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Monday, October 28, 2002, 12:00 p.m. EDT
James Huff, Ph.D., a National Institute of Environmental Health Sciences investigator who helped launch federal programs that categorize the potential hazards of chemicals for scientists and laymen, will receive the American Public Health Association's third annual David P. Rall Award for Advocacy in Public Health.
The 55,000 member association's top advocacy award will be presented at its 130th annual meeting in Philadelphia on Nov. 10.
The award was established in memory of Dr. Rall, who directed the institute beginning in 1971 and who created and directed the National Toxicology Program, headquartered at NIEHS in Research Triangle Park, N.C., from its inception in 1978 until his retirement from both posts in 1990. The evident need for the NTP was to bring together the various toxicology efforts of DHHS. Dr. Rall died after an automobile accident in France in 1999.
Dr. Huff, like Dr. Rall, has been associated with NIEHS and the NTP for much of his scientific career. He was the first employee hired for the National Toxicology Program by Dr. Rall, whom he fondly calls a key mentor, model and friend.
Under Rall, Dr. Huff helped modernize and bring together the federal toxicology program's series of reports on environmental chemicals and other agents. More than 500 two-year, two-species, both-gender rodent studies have been published, resulting in revised labeling, standards setting, and restrictions on some of the materials. Twenty-two years ago, he helped launch the production of the first Congressionally mandated Report on Carcinogens, which now lists more than 200 cancer-causing substances requiring regulation, labeling or restriction. Dr. Huff also categorized the levels of evidence to interpret and communicate study results to the public.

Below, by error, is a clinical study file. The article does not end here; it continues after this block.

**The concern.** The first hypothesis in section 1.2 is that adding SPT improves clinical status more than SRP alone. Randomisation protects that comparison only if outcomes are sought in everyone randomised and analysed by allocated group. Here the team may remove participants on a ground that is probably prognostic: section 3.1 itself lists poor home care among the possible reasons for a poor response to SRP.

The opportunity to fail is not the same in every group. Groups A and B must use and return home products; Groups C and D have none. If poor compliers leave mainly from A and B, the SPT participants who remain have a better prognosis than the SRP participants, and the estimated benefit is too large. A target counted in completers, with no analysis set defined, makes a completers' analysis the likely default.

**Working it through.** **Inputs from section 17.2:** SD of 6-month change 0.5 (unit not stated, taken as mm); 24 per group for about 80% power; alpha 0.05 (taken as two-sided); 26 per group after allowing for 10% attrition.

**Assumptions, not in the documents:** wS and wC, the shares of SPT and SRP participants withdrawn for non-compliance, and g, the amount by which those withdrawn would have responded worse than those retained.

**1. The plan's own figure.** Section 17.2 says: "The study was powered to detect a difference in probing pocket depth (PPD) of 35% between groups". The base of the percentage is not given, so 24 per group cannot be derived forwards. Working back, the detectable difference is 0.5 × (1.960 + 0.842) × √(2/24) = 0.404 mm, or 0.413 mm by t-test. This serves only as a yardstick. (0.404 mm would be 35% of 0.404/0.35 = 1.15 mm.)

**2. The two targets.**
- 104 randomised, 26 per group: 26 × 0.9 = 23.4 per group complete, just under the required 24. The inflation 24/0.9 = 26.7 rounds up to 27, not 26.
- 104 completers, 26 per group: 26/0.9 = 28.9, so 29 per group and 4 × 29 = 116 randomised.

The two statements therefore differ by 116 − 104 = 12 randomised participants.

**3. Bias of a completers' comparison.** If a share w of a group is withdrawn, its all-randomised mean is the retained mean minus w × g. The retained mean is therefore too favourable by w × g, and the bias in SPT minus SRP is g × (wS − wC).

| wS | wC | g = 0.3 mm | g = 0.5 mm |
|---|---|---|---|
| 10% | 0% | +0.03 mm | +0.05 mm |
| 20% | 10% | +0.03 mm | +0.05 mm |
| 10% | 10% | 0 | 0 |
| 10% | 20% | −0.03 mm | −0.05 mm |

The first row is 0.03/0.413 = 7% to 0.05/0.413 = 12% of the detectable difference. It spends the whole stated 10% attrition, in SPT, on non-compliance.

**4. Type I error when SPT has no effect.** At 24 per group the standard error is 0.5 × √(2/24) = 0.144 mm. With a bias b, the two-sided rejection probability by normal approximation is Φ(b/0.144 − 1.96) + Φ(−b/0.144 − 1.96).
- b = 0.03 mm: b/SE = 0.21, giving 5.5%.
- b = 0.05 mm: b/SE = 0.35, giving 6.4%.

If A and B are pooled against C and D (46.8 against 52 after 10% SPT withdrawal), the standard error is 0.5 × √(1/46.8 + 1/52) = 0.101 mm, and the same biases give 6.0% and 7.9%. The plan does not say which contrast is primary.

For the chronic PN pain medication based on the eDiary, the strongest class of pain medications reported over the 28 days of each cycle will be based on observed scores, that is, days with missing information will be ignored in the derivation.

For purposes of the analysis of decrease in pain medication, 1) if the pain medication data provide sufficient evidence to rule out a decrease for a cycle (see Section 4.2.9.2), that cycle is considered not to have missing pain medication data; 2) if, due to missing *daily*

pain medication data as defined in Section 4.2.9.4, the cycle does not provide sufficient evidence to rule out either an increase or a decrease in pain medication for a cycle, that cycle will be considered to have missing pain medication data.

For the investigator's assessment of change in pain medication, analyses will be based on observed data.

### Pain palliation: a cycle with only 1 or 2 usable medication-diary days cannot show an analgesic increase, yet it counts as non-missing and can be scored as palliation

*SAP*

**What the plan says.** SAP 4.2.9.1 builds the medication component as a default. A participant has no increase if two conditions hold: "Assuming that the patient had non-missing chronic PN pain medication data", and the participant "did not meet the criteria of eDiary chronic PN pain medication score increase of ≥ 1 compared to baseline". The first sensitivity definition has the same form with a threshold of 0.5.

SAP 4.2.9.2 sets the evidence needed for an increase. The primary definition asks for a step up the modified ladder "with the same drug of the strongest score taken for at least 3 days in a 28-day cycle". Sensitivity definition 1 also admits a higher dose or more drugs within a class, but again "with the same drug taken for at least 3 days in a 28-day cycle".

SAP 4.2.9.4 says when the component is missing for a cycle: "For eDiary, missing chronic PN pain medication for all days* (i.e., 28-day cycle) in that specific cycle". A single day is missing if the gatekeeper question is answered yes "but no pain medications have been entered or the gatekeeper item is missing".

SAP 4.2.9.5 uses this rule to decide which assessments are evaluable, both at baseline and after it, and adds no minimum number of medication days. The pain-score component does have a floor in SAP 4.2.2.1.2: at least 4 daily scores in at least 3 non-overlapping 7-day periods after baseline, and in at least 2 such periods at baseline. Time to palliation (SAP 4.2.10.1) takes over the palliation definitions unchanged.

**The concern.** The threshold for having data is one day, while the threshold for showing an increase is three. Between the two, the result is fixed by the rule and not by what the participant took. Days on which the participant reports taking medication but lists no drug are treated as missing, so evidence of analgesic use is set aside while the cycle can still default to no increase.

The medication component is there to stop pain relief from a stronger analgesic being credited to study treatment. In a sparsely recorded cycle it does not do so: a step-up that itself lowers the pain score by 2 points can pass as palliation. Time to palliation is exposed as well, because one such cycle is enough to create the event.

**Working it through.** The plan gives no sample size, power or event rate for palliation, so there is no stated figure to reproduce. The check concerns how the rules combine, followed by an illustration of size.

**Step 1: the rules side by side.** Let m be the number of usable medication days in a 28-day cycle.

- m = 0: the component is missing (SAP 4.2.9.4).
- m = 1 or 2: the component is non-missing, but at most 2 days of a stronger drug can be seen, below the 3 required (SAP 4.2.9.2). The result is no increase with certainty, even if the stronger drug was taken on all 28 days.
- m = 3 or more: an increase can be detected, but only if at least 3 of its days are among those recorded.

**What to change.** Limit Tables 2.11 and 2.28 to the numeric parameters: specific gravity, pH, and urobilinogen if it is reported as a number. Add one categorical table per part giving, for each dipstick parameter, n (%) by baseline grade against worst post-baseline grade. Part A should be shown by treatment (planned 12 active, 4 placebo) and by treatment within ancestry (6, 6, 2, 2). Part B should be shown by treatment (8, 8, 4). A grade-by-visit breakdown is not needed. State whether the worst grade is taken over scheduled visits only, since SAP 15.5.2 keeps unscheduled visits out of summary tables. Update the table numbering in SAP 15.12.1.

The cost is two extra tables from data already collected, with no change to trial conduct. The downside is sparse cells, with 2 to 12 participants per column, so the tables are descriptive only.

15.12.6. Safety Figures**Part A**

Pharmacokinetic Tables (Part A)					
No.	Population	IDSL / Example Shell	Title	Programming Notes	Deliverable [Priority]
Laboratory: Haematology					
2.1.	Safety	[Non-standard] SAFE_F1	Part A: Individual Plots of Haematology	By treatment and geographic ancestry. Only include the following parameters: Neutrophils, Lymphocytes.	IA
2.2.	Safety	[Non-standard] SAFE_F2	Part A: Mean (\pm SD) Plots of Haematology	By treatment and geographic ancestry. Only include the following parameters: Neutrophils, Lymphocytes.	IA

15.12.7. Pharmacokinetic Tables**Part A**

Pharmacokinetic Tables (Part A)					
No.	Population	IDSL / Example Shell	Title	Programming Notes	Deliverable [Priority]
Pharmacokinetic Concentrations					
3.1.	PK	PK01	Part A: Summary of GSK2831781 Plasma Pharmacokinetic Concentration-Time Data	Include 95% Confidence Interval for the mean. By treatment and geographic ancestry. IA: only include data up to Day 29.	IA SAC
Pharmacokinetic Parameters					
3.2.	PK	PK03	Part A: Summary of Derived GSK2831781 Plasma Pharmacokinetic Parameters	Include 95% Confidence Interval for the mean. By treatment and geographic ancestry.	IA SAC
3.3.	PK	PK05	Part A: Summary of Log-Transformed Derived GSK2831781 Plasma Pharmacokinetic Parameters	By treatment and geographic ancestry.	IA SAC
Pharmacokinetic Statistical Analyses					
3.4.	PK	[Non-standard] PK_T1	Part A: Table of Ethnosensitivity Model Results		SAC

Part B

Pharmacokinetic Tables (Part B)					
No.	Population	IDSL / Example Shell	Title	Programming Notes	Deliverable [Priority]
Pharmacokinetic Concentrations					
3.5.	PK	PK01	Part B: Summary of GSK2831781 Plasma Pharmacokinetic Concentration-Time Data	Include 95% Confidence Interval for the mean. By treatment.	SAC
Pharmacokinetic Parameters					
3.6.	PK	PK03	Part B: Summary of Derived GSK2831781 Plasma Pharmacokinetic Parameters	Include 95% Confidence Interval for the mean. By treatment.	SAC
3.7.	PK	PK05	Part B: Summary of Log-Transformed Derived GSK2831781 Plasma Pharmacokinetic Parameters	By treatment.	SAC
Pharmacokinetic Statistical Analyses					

Before joining NIEHS/NTP, Dr. Huff under the leadership of Dr. Lorenzo Tomatis, was chief of the Monographs Program evaluating cancer risks to humans at the International Agency for Research on Cancer in Lyon, France. Before that he was chief of four units involved in the assessment of health effects of chemicals and other environmental and occupational exposures at Oak Ridge National Laboratory in Tennessee.
Before he had a high school diploma, he was a medic and pharmacist in the U.S. Air Force. He later graduated and then earned his B.S. and M.S. from the Philadelphia College of Pharmacy and Science in 1963 and 1965 respectively, and earned his Ph.D. from Purdue University in 1968.
NIEHS/NTP Director Kenneth Olden, Ph.D., said, "I am very pleased that Dr. James Huff is the recipient of the David P. Rall Award. James worked with Dr. Rall for a number of years and I can think of nobody more appropriate to receive this award than Dr. Huff. It is a great honor to both Dr. Huff and NIEHS."
Dr. Mohammad Akhter, M.D., M.P.H., Executive Director, APHA stated in his letter "For your outstanding record of accomplishments in the application of scientific research findings to public health policy and prevention, APHA is honored to recognize you as the recipient of the David P. Rall Award for Advocacy in Public Health. The Award Committee acknowledged your wealth of knowledge and experience in chemical carcinogenesis and toxicology . . . that have guided our nation's efforts at public health protection for more than twenty years."
In addition to his scientific career, Dr. Huff has pursued many interests over the years. He was a semi-pro baseball catcher; in recent years he has followed a rigorous running regimen, running in various distance races and a marathon, and working out with running partners decades his junior. He is a painter and poet, and resides in Chapel Hill with his wife Jackie and daughter Hannah. Huff has four other grown children.
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